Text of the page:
Nutrition and My Husband’s Health
Organic produce has become increasingly popular in recent time; however, some alarming discoveries have made me question whether organic growing is as complete a solution as I once thought. I have been interested in organic gardening for years and choose to pile on the compost and mulch in lieu of conventional NPK fertilizers.
My change in point of view began with my husband’s health. My husband has had ongoing problems with heart rhythm but after he started taking a food supplement the problems vaporized.
Even under the stress conditions that ordinarily would quickly produce difficulties, all is well as long as he takes his supplement. This supplement provides a range of minerals and anti-oxidants, so something missing from our diet has solved his problems.
While thrilled to have found a real solution, I am not happy at depending on an MLM for maintaining his health because those companies come and go. I also was disturbed that something that vital is absent from our diet, since we thought we were eating good foods.
Brix Testing, Big Agriculture, and Organic Growing
I began investigating further. I already knew that the standard big agricultural methods have been depleting soils and producing vegetables with decreasing protein and other nutritional necessities for many years.
I was alarmed to discover that since organic produce has become so popular many of the larger growers are treating it much the same as conventional big agriculture. They adhere to the officially mandated standards but do not make the effort to be sure the soil is alive and fully healthy. Food quality then suffers.
I discovered Brix testing, which is a method of using a spectrometer to measure solids in a drop of liquid from the plant or vegetable. People often refer to that as measuring the sugar in the liquid but in actual fact other solids are also present in the measurement, including minerals and so forth.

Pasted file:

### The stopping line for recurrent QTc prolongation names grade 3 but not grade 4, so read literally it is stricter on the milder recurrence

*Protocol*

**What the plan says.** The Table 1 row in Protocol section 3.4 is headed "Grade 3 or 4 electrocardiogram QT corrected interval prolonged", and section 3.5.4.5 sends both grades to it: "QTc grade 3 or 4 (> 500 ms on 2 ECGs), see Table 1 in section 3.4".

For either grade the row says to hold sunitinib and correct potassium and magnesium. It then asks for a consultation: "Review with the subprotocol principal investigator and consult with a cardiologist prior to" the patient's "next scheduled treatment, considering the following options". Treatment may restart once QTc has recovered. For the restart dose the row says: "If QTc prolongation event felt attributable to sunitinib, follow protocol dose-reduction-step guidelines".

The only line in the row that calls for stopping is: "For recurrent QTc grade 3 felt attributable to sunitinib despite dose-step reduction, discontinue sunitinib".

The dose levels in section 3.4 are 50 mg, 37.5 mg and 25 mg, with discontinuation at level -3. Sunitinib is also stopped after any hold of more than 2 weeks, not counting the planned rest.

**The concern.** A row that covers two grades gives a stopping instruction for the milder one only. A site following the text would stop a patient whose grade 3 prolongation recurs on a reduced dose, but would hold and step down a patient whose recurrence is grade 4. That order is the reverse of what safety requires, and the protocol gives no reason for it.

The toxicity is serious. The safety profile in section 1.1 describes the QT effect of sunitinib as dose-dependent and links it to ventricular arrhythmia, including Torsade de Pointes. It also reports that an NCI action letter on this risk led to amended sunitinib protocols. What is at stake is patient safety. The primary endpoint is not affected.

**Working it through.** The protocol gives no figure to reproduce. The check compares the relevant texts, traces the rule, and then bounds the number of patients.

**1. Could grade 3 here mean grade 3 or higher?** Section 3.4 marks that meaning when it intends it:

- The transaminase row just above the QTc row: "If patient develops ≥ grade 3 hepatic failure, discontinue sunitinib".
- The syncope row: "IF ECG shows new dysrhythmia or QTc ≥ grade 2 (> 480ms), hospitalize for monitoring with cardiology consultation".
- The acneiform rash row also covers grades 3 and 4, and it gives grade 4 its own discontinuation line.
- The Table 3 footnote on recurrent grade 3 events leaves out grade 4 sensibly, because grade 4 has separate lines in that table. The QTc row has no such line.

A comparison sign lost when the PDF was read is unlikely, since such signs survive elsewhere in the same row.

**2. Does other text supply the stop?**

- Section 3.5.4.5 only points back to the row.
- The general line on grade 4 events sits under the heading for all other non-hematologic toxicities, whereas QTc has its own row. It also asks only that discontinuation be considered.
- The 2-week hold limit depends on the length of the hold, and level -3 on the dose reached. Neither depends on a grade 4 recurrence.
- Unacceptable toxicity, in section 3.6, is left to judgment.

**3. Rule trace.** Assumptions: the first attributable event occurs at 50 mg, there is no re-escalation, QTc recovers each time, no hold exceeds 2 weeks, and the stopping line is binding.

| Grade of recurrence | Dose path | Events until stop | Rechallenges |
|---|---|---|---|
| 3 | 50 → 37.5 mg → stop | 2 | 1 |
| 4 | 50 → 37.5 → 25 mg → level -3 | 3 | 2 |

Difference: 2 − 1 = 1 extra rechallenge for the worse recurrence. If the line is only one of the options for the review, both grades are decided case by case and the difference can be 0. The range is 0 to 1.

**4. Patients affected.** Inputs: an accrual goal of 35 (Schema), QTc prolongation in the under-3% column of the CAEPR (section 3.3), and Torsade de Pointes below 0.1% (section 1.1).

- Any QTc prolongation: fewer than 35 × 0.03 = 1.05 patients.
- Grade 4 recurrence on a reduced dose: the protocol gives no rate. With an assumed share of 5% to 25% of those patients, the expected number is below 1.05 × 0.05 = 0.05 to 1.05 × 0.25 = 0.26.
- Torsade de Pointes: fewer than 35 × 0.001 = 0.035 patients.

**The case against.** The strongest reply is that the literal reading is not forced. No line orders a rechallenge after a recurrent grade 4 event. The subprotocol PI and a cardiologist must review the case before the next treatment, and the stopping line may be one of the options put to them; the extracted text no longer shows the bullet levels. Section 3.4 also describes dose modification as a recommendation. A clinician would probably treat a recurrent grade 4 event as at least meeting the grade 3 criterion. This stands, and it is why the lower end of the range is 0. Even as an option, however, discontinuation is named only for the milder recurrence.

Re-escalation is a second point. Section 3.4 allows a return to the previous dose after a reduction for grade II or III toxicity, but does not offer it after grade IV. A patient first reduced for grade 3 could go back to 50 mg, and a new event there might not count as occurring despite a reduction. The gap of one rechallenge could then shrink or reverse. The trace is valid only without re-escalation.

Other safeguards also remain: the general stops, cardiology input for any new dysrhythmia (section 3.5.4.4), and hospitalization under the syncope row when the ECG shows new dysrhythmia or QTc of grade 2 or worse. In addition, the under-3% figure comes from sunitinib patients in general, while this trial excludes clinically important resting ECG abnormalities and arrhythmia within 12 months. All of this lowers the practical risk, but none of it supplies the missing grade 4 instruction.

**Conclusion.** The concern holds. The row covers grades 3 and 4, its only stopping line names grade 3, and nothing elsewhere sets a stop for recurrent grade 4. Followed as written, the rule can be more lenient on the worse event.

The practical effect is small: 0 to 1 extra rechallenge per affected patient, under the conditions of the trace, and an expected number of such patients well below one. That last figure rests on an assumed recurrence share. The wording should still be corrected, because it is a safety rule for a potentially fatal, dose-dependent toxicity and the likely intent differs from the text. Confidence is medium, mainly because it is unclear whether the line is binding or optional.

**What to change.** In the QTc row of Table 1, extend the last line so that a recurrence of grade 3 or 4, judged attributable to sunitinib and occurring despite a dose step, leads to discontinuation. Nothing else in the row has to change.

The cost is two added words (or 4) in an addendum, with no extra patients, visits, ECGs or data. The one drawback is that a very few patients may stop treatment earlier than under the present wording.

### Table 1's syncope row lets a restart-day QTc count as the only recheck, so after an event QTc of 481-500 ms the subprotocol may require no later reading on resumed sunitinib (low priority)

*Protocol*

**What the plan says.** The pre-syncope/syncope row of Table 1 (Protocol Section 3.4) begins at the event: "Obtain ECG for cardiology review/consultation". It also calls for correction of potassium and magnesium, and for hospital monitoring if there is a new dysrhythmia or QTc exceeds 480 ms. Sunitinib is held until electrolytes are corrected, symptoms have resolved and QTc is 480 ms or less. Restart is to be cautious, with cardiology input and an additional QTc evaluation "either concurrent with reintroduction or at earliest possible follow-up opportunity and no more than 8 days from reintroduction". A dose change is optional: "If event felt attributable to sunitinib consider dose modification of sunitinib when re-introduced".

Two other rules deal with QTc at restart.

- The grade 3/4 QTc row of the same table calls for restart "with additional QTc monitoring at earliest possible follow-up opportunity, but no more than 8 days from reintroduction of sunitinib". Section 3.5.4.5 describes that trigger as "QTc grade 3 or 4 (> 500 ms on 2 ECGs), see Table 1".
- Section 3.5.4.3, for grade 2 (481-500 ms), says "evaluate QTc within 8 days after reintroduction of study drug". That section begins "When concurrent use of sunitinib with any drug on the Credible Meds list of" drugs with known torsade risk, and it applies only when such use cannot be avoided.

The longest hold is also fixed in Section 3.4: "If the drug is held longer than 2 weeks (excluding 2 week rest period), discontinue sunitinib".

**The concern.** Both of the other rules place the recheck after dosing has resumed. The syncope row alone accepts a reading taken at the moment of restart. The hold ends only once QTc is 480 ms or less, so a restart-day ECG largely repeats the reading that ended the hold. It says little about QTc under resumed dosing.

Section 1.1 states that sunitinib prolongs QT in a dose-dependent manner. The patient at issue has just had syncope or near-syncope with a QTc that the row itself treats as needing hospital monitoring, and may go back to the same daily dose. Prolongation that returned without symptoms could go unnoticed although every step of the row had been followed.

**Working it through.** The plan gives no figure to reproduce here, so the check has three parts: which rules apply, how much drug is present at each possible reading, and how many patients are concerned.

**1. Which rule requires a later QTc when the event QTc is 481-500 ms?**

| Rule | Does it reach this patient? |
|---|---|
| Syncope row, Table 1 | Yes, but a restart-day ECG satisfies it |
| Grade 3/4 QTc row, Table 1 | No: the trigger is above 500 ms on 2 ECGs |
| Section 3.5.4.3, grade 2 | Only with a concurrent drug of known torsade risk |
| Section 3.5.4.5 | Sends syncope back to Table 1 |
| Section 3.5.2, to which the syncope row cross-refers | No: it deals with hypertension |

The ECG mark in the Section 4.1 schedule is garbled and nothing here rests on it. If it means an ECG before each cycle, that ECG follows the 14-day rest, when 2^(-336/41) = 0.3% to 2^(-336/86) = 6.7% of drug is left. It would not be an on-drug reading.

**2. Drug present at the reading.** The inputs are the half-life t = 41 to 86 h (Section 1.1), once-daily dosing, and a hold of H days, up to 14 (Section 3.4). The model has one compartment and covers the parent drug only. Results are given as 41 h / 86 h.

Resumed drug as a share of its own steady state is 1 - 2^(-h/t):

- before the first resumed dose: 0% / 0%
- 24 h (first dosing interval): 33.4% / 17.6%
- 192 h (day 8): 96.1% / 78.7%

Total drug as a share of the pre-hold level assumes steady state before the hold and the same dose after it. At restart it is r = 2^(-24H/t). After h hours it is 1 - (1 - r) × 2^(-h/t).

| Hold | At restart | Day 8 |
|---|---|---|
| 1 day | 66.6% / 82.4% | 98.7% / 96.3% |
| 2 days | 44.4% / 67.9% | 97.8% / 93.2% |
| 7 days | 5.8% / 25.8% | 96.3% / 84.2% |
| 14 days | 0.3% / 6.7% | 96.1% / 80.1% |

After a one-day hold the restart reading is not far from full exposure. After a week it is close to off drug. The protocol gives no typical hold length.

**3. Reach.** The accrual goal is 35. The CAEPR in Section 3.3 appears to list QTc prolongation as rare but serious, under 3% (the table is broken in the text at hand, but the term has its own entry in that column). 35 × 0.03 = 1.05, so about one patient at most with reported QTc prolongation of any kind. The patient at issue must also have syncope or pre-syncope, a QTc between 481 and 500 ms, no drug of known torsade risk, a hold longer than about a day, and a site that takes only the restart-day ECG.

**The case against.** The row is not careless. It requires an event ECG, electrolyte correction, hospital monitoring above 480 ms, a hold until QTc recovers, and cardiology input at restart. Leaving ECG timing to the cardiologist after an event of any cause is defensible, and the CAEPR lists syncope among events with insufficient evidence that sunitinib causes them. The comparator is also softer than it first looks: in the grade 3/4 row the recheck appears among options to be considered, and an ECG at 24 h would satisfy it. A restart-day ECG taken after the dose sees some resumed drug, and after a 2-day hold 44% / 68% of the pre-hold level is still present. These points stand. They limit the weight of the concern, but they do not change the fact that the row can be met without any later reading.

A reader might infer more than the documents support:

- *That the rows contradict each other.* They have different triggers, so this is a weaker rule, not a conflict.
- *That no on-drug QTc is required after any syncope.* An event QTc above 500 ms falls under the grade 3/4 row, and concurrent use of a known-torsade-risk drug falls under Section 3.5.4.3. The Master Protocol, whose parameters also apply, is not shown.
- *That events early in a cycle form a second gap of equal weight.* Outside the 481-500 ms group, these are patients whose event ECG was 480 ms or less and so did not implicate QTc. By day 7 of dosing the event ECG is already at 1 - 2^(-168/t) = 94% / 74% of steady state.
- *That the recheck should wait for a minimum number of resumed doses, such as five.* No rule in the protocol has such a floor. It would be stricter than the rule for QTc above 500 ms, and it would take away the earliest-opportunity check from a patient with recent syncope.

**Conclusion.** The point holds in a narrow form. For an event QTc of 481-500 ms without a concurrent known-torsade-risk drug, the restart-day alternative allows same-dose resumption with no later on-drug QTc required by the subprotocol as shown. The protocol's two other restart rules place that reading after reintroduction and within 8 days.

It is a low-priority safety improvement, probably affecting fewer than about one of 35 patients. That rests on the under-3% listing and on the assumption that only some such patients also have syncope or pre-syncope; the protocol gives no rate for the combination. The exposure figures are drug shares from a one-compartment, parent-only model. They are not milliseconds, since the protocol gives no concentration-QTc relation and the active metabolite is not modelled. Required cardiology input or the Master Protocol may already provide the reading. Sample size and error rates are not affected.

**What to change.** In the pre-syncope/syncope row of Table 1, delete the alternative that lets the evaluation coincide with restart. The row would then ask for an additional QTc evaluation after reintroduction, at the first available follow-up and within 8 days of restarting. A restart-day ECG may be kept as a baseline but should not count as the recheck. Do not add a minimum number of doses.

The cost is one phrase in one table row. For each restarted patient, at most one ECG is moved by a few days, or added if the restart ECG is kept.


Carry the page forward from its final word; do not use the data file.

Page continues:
Producers of wine grapes routinely use this testing to determine the peak moment to harvest the crop. Now others are beginning to see the viability of the method for other crops.
High Brix Gardening
High brix gardening is similar to organic gardening but diverges in some ways. The whole focus of brix gardening is to create a fully healthy and alive soil with all the nutrients readily available to the plants. This is quite harmonious with the best organic practices, but allows for using certain non-toxic and environmentally friendly additives that are not on the approved organic list.
Soil testing to determine necessary amendments is part of the process. Brix testing then provides a guideline as to whether the plant is indeed getting all that it needs. If not, then foliar sprays and other approaches are used to boost the nutrient levels.
I am new to all this and not even remotely to be considered an expert. I am purchasing a spectrometer to be able to check what I grow, and also what I buy in the stores. Since calcium is vital to making the other nutrients available to the plant I have bought some shellfish fertilizer to add more calcium and many trace minerals to my soil.
The soil I have in my gardens is not ideal, loose sandy soil which was full of grubs and not much else when I began. But I have been gardening for several years here, adding tons of manure, compost, and mulches, so matters have improved a great deal.
I also have added rock phosphates, glacial rock dust, etc. I suspect I will find I still have lots of room for improvement as I work with brix gardening. I will be posting on this project from time to time as it proceeds.
My Brix Gardening Experiment
Kenneth over at Veggie Gardening Tips is an excellent organic gardener and we have been having a nice conversation about this matter, which is why I went ahead and wrote this post. He brings up some interesting points about edible weeds and heirloom varieties as well as the effects of shipping long distances.
I am growing mostly heirloom tomatoes in my hoop house but do include a couple of modern tomatoes in the collection, which may provide some interesting comparisons as I experiment this summer. I shall also plant broccoli in the hoop house, in the vegetable garden I rebuilt last year, and in one of the more recent, less improved, garden plots to provide a different set of comparisons.
The soil in the 800 square foot hoop house has had the most improvement of all my gardens so that is where I will begin my brix project. As time permits, it will expand throughout the other gardens as well.
If anyone out there is already doing brix gardening or nutrition levels in food, please contribute your thoughts on the matter in comments.
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